The federal government said the device maker didn't pay appropriate warranty credits.
St. Jude Medical Inc. said Thursday that it has paid $3.65 million to the U.S. Department of Justice to settle claims that the company inflated the cost of pacemakers and defibrillators it sold the government.
The Little Canada-based company said it was "pleased to have resolved this matter," while adding that it continues to believe its practices were proper. The company said it did not admit liability or wrongdoing.
The Justice Department had alleged that St. Jude actively marketed its pacemakers and defibrillators by touting the generous credits available should a device need to be replaced while covered under warranty.
At the same time, St. Jude allegedly knew that it failed to give appropriate credits to device buyers in a number of cases where a product was replaced while still under warranty, according to federal officials.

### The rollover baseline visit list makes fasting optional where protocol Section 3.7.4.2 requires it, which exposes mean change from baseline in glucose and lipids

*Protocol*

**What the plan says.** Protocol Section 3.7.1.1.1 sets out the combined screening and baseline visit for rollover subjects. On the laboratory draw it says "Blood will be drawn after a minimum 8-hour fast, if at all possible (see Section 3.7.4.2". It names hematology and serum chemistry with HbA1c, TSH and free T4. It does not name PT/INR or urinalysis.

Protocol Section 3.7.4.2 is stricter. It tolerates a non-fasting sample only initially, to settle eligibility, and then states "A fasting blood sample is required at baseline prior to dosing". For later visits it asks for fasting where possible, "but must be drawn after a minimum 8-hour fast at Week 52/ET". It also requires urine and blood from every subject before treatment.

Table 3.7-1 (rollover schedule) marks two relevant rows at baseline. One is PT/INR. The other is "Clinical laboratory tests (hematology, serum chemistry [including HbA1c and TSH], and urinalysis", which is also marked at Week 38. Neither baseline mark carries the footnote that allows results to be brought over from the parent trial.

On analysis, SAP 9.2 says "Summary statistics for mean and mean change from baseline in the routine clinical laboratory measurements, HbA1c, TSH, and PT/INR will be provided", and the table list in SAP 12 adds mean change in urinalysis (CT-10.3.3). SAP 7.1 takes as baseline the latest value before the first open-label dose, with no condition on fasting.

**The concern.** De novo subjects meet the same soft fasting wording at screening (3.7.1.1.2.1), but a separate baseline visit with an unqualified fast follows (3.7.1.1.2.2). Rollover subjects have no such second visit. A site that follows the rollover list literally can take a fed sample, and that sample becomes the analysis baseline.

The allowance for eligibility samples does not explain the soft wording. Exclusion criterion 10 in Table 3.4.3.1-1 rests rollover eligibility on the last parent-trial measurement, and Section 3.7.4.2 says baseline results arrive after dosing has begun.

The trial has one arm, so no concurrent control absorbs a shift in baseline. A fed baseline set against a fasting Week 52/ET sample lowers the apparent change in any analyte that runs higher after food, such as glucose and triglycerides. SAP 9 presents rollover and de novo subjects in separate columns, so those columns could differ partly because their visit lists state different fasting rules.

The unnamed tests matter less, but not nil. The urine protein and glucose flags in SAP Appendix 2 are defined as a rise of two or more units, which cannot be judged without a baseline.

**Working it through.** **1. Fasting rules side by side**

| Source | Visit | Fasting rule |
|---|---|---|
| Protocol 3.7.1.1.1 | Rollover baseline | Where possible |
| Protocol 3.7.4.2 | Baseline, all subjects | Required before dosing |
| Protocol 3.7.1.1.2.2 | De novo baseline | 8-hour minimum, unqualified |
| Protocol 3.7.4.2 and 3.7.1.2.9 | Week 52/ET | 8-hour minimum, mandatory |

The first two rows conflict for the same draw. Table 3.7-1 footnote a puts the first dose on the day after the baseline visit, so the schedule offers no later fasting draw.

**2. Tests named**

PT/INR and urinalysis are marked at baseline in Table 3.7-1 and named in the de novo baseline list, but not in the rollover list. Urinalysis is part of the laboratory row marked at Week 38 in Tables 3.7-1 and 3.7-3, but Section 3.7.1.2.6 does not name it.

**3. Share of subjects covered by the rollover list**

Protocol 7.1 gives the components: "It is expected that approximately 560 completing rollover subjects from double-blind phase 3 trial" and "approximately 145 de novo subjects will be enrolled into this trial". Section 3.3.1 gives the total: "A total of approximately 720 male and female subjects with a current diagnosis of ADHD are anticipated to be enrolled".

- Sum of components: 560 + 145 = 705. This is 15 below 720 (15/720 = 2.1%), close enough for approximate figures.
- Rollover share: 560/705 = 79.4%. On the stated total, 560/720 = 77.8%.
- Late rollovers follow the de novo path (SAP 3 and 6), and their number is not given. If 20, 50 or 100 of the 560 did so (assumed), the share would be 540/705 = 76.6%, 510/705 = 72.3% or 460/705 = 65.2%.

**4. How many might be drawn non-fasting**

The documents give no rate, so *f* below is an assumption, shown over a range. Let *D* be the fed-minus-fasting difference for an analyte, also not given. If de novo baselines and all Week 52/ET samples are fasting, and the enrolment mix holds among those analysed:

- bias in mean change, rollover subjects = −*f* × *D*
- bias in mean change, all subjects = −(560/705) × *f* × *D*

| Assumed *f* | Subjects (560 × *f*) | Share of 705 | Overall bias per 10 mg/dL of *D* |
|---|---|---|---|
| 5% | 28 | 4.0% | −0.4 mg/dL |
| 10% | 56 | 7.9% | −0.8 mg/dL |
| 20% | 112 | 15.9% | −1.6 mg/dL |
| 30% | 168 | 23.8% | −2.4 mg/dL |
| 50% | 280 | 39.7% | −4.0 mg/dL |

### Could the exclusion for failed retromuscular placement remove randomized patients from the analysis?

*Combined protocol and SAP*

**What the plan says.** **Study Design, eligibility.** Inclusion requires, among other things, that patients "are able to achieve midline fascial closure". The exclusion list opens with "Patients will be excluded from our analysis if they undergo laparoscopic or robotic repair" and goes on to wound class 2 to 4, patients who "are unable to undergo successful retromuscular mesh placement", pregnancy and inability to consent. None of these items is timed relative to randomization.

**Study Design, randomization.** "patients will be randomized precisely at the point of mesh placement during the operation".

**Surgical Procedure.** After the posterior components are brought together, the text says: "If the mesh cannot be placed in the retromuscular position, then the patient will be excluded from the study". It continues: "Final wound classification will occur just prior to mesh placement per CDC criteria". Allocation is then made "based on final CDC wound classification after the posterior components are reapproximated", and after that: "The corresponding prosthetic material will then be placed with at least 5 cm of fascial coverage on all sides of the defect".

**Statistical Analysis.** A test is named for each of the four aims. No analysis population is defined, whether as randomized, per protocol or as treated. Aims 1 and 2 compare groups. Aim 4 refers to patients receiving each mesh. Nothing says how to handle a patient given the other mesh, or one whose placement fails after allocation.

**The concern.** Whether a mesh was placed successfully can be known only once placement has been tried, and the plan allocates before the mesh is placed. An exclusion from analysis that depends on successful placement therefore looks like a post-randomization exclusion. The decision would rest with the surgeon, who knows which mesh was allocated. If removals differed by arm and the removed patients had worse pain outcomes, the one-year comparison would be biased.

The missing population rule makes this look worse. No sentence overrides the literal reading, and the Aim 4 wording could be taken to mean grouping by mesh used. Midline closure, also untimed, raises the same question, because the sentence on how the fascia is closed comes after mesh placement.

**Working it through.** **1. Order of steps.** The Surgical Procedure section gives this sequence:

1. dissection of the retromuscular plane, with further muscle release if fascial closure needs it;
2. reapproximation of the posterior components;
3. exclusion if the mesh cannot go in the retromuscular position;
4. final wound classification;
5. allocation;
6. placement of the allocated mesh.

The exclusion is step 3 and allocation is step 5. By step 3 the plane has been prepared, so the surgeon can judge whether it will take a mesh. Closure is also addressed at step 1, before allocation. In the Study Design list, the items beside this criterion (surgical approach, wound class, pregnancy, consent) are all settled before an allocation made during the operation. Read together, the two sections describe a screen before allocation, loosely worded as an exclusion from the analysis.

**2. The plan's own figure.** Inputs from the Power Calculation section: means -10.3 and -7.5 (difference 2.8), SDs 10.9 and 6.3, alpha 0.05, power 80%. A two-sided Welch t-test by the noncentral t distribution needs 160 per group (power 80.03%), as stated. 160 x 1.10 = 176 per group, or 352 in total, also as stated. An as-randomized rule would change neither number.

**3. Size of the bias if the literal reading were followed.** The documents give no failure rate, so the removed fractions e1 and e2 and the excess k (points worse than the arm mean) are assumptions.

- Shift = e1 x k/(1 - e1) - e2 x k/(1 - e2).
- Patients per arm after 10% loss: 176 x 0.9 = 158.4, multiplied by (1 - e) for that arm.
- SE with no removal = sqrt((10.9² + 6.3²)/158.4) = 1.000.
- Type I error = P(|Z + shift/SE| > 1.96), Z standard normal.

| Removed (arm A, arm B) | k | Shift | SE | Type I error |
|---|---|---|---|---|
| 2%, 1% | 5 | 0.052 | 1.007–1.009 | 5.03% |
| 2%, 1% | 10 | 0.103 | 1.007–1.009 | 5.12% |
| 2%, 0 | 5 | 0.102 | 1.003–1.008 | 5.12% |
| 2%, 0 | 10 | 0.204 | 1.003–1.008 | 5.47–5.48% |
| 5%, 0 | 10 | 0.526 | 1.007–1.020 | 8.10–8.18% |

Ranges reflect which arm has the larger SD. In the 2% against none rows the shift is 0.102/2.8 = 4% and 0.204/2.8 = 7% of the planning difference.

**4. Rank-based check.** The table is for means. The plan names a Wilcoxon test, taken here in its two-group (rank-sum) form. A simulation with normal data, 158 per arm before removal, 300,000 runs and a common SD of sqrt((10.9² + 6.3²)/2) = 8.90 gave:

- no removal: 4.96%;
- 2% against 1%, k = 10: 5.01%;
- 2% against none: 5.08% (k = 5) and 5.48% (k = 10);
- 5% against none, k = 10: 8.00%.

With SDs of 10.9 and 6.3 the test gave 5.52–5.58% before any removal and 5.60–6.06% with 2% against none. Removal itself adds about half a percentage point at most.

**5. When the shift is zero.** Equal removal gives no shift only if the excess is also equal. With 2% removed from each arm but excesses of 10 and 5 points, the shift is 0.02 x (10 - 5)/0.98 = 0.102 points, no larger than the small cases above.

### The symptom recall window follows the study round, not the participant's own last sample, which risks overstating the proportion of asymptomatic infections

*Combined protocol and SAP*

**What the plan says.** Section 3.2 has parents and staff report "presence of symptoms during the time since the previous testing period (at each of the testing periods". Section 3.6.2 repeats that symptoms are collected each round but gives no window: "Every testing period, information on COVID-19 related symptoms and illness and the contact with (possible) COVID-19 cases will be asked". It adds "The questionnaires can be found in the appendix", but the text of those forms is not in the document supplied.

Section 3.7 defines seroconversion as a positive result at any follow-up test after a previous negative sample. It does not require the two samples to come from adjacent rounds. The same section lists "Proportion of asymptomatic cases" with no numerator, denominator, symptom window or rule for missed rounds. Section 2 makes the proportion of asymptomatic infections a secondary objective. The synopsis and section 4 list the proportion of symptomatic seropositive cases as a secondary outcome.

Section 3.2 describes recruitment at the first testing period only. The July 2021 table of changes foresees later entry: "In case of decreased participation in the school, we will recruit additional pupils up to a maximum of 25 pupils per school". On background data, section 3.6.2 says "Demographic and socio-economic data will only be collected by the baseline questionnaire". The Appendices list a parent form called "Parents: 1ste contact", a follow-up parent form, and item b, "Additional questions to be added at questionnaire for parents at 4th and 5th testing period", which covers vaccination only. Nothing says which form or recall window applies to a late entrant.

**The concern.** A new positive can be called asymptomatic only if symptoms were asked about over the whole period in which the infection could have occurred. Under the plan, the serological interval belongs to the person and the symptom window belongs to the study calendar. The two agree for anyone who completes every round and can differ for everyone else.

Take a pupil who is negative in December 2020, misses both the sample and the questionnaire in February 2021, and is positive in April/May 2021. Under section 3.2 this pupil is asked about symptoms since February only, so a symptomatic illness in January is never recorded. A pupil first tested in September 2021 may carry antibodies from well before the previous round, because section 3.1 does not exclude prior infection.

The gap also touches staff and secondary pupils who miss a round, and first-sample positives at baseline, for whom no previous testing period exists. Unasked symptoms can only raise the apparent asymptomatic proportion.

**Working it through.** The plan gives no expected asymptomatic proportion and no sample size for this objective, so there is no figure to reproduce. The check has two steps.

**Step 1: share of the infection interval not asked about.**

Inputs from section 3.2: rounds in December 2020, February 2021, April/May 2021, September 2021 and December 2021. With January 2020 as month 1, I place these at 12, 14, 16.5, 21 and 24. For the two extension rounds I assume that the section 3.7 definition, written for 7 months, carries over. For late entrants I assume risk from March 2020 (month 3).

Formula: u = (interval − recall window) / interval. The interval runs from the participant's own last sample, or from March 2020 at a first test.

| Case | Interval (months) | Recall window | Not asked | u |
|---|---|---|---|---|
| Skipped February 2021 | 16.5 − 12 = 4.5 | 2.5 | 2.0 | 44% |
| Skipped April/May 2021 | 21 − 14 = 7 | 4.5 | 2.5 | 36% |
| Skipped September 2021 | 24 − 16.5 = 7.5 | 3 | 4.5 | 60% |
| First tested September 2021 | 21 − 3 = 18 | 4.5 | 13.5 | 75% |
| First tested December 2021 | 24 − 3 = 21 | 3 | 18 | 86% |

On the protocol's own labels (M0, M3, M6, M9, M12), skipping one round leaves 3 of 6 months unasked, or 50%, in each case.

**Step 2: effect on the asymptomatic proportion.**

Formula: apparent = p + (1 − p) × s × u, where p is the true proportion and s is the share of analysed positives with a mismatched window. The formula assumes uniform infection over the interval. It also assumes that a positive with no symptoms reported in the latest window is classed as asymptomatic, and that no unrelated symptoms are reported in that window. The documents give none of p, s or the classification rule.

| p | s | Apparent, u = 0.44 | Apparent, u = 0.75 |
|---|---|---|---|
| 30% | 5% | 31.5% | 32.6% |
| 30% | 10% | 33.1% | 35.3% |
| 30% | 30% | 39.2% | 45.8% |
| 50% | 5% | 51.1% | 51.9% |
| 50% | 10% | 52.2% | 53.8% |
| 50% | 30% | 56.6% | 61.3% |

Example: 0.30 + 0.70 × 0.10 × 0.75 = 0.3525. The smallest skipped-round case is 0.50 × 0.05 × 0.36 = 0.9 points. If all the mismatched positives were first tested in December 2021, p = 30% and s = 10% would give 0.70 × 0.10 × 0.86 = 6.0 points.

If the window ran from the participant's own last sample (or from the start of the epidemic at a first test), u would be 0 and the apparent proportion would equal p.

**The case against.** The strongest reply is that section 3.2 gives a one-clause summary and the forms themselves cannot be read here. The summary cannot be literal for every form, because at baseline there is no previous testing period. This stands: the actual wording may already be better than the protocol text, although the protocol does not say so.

As a result, the government accused St. Jude of submitting invoices to Department of Veterans Affairs and Department of Defense hospitals that overcharged for replacement pacemakers or defibrillators.
"As medical device use becomes more prevalent, it is essential that device manufactures provide federal health care programs with the warranty discounts they are entitled to receive," said Stuart Delery, acting assistant attorney general for the Justice Department's Civil Division.
The settlement resolves allegations brought by two whistleblowers in federal court in Massachusetts under the False Claims Act, which allows private citizens to bring civil actions on behalf of the United States. The whistleblowers will receive $730,000 from the settlement.
It is the second time St. Jude has reached a settlement with the Justice Department. In January 2011, the medical device manufacturer agreed to pay the United States $16 million to resolve allegations that it paid kickbacks to physicians for using its pacemakers and defibrillators.
James Walsh • 612-673-7428